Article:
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20th Century Accounts of American Citizenship

  • Jed Donoghue
  • Bob White
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    Accounts of citizenship by Presidents of the American Political Science Association (APSA) are examined through Mannheim¡¯s sociology of knowledge. We use Marshall as a platform to reconceptualise the dynamics of Mannheim¡¯s three incommensurable ¡®thought styles¡¯: one liberal; one conservative; and one dialectically social. We suggest on this basis that American political citizenship in the twentieth century entails three incompatible but concurrent ¡®thought styles¡¯, that involve a triple helix of political rationalities (see White and Donoghue 2003). The model is tested in a longitudinal study of ¡®citizenship and democracy¡¯ in regular social scientific usage. The empirical material comprises the presidential addresses to the American Political Science Association (APSA) published in the American Political Science Review (APSR) from 1906 to 1997. The findings suggest that the addresses by the presidents of the Political Science Association of America invoke intertwining rationalities that relate twentieth century citizenship to classical political discourses.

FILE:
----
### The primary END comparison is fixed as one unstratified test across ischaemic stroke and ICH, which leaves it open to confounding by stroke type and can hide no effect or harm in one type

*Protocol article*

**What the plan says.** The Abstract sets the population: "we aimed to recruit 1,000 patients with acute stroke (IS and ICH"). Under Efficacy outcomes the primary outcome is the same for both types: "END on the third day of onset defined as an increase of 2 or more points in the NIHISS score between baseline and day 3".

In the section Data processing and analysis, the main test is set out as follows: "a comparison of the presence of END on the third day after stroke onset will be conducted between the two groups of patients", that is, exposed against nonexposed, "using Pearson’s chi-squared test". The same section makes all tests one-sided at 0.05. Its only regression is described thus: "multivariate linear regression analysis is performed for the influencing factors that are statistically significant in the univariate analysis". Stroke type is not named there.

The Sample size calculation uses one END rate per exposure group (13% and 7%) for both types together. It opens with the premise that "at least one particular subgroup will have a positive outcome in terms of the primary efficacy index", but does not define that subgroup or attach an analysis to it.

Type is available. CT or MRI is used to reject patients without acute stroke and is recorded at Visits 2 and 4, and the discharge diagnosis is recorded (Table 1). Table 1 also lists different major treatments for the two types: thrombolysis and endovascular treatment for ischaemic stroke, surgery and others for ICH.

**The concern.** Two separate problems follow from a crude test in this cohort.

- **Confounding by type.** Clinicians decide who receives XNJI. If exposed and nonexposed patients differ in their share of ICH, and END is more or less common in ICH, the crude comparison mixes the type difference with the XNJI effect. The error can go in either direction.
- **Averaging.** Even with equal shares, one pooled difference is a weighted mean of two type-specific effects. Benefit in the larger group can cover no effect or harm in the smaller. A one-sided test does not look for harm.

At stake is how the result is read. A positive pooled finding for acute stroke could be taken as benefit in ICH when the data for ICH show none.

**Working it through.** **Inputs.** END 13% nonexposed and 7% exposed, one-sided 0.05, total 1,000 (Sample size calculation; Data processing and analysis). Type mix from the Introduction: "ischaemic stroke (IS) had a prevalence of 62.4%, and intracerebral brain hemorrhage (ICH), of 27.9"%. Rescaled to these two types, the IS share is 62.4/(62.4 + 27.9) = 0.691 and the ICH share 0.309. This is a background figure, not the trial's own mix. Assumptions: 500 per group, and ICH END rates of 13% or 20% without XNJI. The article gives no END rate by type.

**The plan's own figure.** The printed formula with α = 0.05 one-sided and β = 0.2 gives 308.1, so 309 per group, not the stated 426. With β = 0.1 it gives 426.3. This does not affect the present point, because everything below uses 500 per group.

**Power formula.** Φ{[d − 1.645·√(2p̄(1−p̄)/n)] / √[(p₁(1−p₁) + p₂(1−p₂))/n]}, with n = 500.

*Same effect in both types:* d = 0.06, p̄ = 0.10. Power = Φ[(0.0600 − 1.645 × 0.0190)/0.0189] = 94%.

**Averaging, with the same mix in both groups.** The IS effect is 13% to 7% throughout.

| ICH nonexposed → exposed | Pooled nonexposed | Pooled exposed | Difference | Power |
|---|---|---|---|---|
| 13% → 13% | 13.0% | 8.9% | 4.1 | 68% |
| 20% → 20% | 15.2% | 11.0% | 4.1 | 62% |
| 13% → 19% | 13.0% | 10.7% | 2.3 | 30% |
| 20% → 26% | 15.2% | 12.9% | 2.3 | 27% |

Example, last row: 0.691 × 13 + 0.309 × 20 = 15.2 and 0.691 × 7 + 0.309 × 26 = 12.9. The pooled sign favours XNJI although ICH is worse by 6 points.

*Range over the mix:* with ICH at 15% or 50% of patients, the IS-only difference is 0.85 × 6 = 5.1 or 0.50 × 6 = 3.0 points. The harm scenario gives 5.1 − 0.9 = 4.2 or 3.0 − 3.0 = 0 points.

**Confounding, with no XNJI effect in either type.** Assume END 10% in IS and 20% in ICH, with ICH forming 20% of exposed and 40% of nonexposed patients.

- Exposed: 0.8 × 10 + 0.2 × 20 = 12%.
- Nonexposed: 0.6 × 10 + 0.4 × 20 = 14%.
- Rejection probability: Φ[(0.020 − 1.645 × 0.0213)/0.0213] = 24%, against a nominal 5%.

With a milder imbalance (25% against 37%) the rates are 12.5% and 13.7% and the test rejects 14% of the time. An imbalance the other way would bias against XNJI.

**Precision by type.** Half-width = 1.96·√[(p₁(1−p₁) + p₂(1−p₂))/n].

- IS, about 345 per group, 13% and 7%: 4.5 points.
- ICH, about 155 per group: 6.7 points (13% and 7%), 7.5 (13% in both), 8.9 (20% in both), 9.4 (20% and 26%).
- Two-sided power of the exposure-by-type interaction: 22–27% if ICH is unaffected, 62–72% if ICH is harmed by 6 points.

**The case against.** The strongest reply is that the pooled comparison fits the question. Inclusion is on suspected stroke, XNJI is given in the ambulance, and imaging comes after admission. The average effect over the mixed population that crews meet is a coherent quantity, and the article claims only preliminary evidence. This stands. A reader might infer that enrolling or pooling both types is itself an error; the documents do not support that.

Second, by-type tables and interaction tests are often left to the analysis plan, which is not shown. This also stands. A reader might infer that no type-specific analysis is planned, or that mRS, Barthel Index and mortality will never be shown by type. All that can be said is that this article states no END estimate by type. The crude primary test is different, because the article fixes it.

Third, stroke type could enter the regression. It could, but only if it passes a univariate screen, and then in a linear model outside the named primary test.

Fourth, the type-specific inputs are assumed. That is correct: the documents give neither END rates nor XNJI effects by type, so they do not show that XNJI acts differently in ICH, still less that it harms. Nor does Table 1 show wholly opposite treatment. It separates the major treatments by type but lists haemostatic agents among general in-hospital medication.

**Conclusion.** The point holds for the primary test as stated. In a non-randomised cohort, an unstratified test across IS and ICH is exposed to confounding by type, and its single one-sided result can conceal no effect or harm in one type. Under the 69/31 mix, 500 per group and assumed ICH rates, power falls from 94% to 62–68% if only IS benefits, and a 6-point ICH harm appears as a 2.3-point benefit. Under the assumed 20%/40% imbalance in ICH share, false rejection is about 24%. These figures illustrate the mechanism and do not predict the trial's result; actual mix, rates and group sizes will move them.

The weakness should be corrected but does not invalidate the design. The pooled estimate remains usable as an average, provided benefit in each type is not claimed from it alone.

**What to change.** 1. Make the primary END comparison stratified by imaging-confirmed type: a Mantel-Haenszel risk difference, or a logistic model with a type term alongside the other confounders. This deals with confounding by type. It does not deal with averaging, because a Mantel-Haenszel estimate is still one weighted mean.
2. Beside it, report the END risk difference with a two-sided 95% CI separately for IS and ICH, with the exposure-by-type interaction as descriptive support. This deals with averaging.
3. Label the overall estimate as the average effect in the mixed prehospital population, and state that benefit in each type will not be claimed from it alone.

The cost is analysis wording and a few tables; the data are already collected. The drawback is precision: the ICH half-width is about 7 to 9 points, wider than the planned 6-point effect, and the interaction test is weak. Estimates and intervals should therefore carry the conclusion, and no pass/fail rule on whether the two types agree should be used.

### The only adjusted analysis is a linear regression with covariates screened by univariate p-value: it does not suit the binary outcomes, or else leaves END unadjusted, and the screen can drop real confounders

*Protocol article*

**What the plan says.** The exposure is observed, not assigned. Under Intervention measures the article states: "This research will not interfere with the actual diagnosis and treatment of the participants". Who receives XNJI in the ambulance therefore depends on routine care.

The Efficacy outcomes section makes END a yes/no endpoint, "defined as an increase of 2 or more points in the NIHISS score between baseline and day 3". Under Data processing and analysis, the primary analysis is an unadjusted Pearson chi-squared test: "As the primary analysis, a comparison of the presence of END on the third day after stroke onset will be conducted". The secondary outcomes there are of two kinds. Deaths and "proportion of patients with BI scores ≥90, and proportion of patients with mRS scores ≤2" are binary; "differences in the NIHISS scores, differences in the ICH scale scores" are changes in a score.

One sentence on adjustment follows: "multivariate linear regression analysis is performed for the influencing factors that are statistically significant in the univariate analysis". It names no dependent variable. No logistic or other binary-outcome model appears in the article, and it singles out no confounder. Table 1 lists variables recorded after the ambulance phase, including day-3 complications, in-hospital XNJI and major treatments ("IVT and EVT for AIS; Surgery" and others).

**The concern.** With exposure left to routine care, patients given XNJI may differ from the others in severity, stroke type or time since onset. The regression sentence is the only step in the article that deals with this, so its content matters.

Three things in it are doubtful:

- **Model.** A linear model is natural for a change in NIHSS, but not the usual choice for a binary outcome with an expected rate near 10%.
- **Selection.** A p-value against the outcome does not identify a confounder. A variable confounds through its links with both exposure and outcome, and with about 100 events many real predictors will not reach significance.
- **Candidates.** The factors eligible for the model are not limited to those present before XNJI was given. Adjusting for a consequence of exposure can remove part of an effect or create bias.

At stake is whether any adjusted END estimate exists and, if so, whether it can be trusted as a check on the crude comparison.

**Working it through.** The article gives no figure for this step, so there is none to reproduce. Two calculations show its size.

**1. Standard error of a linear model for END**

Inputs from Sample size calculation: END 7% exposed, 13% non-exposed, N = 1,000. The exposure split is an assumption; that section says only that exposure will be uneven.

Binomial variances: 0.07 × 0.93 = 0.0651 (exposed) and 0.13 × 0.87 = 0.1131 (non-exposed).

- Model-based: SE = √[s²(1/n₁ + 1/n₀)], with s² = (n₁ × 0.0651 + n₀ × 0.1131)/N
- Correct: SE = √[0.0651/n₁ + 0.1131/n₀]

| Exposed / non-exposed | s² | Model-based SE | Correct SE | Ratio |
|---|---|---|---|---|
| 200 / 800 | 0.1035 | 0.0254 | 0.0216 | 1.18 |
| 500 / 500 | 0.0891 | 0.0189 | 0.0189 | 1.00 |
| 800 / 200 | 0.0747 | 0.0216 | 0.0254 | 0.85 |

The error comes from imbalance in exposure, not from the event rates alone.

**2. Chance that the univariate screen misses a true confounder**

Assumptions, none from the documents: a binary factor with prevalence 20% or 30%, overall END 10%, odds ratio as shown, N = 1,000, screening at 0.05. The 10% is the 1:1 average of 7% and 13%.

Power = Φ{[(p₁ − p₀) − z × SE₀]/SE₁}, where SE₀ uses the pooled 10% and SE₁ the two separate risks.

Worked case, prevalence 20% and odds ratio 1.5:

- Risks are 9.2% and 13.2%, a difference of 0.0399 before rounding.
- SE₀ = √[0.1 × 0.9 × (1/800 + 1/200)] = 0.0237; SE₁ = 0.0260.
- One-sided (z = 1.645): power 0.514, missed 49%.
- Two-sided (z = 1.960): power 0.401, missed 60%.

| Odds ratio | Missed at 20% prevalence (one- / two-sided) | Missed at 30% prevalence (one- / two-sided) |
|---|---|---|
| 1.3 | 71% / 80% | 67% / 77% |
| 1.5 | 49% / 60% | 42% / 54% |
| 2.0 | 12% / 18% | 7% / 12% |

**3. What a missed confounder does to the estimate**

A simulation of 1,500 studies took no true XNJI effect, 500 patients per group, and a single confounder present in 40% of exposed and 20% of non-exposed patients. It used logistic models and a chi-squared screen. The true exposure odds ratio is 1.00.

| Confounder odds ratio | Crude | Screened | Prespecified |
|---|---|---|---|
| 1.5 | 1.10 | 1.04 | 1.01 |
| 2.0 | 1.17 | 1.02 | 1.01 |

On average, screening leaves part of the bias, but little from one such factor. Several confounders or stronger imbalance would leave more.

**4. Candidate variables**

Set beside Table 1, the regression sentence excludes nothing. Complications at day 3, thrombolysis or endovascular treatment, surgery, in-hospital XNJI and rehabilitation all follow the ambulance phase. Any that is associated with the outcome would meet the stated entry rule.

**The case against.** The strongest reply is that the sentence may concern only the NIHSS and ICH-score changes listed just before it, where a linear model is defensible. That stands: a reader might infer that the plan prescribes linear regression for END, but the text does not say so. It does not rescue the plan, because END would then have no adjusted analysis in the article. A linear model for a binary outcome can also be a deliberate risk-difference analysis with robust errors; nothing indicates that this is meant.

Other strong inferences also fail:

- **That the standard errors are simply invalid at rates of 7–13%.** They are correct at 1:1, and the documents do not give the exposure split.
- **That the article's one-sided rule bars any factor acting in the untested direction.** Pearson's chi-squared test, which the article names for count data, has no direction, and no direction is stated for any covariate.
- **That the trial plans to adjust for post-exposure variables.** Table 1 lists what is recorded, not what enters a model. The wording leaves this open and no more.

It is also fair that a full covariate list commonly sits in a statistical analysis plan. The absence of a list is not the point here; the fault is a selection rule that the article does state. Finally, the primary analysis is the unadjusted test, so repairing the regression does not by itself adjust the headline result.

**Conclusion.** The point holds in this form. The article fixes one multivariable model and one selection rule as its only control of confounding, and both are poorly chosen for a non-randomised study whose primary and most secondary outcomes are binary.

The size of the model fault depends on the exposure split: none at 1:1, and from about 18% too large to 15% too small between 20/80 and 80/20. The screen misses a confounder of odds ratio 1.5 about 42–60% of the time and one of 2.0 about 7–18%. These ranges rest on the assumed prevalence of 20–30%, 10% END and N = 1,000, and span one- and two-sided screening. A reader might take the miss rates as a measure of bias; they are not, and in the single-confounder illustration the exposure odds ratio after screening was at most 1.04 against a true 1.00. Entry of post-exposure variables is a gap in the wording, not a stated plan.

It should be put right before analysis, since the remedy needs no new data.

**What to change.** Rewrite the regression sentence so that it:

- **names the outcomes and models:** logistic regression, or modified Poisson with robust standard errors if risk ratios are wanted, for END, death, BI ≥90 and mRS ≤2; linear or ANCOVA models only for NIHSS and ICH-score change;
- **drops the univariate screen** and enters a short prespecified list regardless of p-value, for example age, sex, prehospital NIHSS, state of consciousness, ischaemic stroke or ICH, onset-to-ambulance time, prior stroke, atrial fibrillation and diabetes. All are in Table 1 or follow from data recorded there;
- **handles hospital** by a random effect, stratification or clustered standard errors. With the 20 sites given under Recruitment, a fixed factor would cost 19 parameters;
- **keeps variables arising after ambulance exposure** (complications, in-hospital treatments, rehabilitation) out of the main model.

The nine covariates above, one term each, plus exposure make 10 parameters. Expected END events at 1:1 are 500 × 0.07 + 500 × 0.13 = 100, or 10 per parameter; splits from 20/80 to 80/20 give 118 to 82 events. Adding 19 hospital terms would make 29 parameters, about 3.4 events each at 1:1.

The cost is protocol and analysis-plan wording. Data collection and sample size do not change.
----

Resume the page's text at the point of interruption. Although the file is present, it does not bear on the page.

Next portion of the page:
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    Article provided by Redfame publishing in its journal International Journal of Social Science Studies.

    Volume (Year): 2 (2014)
    Issue (Month): 2 (April)
    Pages: 57-65

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    Handle: RePEc:rfa:journl:v:2:y:2014:i:2:p:57-65
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